Biz’s question is a tricky one in this particular setting because it was being answered in front of all the LPs at USV in attendance of the meeting. The LPs want to know that the core mission of the fund is to maximize returns for themselves, the investors.
Brad Burnham fielded Biz’s question and said:
"Our goal is to maximize the returns for our investors, but we believe that these days, a consumer-facing web service cannot be successful without also having a social mission. Being successful on the web requires getting a large userbase and developing a network effect. You cannot get users’ attention with a completely selfish startup that’s only motivated by maximizing profit. So, yes, we do look for companies that have a social mission.
This is heavily paraphrased since it happened years ago, so I defer to Brad’s memory of the day and his words. But I think the spirit is right. The outcome was that both Biz and the LPs seemed happy with the answer, and, more importantly, Brad was being entirely genuine and honest to his feelings on the subject.
I agree with Brad’s thoughts, and this story was very formative in how I think about investing in web services. A social mission is essential for a startup these days, as users prioritize the value of their work, not just the financial benefit.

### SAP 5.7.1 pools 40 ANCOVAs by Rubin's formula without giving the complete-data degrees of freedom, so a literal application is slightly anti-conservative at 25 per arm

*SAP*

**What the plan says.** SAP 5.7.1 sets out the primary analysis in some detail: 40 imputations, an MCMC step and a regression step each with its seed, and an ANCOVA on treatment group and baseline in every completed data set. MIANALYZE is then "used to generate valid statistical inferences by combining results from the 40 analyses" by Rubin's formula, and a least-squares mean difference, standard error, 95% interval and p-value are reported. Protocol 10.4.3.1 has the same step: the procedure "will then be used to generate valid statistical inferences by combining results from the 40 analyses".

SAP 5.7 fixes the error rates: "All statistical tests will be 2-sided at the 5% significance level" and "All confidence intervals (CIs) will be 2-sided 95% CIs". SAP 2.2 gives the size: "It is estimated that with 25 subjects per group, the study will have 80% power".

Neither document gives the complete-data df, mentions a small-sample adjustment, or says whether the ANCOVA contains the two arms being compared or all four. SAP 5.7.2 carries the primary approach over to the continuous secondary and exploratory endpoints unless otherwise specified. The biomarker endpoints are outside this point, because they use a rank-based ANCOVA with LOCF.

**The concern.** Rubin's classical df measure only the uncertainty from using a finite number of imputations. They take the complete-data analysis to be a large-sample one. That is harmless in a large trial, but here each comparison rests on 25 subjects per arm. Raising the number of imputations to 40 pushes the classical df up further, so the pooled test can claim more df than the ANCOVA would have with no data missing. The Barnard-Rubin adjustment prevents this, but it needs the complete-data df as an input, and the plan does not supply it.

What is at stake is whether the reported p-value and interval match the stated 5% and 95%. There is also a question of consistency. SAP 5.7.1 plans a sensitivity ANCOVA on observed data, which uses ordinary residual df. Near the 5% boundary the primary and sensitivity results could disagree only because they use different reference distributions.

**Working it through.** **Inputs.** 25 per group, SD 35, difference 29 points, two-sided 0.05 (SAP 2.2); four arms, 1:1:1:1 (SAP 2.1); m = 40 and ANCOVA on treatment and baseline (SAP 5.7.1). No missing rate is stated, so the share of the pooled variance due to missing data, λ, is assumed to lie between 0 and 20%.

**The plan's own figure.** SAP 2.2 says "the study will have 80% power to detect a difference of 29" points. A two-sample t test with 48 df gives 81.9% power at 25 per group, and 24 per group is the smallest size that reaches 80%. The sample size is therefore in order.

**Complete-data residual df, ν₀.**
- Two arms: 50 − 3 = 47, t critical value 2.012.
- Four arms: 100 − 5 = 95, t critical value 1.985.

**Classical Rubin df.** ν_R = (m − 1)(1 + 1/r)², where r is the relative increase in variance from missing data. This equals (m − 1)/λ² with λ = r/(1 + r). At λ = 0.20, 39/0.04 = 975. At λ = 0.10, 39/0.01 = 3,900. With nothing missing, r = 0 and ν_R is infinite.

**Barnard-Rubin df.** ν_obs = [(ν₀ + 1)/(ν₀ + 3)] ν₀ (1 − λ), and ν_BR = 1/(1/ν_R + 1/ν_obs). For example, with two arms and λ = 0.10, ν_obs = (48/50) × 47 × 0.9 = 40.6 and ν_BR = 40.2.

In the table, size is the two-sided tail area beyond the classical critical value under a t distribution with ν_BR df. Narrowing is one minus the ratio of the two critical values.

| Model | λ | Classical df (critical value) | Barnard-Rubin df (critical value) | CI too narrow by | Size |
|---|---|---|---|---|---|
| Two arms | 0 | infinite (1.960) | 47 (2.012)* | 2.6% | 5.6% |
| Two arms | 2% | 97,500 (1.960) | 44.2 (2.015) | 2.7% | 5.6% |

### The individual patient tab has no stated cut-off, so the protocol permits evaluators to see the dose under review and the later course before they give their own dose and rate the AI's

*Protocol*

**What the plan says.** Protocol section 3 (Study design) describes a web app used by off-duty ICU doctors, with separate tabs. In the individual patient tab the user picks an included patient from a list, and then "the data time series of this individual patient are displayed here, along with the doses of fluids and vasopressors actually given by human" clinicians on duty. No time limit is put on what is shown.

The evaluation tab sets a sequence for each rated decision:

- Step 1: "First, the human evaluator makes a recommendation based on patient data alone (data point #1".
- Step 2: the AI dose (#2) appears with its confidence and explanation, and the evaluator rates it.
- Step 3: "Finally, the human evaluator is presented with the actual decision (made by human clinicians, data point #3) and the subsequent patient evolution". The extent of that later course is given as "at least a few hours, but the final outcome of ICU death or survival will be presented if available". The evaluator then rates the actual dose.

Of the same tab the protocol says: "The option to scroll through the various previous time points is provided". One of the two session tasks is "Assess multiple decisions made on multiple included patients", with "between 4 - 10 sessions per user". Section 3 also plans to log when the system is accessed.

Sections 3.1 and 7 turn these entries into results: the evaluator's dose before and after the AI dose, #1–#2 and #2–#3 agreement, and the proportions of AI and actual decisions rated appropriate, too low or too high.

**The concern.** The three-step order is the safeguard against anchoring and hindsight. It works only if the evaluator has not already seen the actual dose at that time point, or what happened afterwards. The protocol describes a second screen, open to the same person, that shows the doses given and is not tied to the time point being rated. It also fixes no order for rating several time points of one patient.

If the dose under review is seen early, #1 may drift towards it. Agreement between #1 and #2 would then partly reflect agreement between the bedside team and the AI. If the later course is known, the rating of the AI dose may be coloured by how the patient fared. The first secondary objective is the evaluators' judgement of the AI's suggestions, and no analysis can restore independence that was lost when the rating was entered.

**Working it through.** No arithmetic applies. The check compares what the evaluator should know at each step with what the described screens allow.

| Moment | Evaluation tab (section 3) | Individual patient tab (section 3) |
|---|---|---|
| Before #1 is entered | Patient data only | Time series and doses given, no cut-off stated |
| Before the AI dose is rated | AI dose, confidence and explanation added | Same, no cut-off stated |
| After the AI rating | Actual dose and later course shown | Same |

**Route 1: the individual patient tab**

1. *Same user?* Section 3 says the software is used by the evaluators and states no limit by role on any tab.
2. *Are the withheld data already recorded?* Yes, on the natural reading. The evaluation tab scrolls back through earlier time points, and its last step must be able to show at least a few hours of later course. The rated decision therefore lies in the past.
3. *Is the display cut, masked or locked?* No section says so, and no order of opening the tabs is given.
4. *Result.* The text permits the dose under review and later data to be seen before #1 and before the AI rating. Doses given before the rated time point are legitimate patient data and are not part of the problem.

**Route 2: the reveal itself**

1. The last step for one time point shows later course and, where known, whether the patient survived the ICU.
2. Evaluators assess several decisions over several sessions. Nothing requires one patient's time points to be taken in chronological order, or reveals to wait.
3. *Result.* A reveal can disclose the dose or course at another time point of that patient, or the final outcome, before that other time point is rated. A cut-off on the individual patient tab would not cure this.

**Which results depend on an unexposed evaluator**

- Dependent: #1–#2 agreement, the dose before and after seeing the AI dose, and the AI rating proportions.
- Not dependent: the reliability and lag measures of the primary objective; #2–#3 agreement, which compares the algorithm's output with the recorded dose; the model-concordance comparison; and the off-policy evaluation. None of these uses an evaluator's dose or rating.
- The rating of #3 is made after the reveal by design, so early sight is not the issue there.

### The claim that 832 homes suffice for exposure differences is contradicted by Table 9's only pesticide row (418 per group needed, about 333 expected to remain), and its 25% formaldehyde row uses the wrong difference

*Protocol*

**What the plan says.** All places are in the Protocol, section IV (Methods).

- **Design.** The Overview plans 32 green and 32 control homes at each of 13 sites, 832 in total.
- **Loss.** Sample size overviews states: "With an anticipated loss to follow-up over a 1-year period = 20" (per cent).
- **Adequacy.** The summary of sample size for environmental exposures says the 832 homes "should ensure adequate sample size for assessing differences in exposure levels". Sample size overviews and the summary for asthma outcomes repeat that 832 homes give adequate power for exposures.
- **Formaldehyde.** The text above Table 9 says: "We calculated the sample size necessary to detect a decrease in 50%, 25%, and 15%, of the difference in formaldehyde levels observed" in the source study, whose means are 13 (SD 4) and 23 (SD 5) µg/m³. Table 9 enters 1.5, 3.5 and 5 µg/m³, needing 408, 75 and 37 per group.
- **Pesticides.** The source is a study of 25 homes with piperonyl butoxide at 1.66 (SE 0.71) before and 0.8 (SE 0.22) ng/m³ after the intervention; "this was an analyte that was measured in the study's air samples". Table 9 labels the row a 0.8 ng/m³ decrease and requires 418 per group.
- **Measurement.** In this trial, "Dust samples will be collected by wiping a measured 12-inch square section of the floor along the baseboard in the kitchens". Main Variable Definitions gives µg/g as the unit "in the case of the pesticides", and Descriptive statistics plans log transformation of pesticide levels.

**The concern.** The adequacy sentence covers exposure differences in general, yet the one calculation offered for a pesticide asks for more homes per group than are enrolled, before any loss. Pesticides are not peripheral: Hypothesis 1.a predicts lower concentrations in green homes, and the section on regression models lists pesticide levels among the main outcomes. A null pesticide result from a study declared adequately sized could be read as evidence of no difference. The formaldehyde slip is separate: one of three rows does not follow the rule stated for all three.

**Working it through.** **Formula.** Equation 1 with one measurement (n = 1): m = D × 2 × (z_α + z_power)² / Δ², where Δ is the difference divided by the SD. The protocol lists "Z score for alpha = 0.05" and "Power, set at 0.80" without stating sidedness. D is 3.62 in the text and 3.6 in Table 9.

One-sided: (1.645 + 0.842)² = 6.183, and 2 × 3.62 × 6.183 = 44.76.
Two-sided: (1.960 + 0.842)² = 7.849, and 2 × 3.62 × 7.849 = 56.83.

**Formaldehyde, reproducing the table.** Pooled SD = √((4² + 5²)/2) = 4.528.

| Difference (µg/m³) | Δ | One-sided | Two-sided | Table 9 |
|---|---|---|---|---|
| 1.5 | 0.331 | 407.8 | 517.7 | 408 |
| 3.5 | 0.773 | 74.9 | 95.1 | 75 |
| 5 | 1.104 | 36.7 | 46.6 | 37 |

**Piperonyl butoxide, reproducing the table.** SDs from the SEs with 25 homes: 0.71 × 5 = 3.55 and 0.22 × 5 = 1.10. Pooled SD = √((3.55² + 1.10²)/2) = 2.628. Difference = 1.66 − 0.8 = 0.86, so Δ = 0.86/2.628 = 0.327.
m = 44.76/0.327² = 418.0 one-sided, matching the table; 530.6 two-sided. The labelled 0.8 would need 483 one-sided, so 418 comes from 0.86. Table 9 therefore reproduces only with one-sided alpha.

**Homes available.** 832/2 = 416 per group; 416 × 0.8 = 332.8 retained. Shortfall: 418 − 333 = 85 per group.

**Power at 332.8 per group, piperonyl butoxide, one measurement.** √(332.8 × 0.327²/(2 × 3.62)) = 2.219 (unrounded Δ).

Working on a socially important startup or have a similar story to recount? Please let me know in the comments.
Ad Network Revenue Multiples
It’s audit season, so lately I’ve been doing a bunch of the blocking and tackling side of the VC world. Updating our records on our companies, determining fair value for our portfolio companies often using a comps-based analysis, and then running hypothetical liquidations to determine the value of our various classes of stock in each company. If this sounds interesting, I could write a post dedicated to the process (don’t all raise your hands at once!).
But, that setup is just the backstory to explain that I’ve been looking at the revenue and EBITDA multiples of both public companies and recent M&A activity. In the process, I stumbled on an interesting difference I thought merited a blog post about ad network revenue multiples.
There are two publically traded ad networks that one can use when trying to determine the value of an ad network: ValueClick and InterCLICK. ValueClick is trading at a 1.34x revenue multiple and InterCLICK is trading at 2.1x multiple (both based on a trailing four quarters of revenue). I consider ValueClick and InterCLICK to be a minimum baseline for a mature, low-growth ad network… they both largely play in remnant (though InterCLICK supplements their inventory with data from BlueKai) where the economics have been driven down by a race to the bottom amongst the competition. But, it’s a nice baseline to consider nonetheless.
Using data from publicized sale prices and a research report on mobile ad network revenue from IDC, in November ‘09 Google bought AdMob at a 24x revenue multiple and Apple bought Quattro Wireless 13.5x revenue multiple. By comparison to the more generic ad networks above, these two company sale prices are really remarkable.
The takeaway: the large difference in revenue multiples between these two groups of companies shows the value of A) being in a hot market — mobile advertising B) having significant strategic value to multiple bidding acquirers C) having a healthy growth trajectory.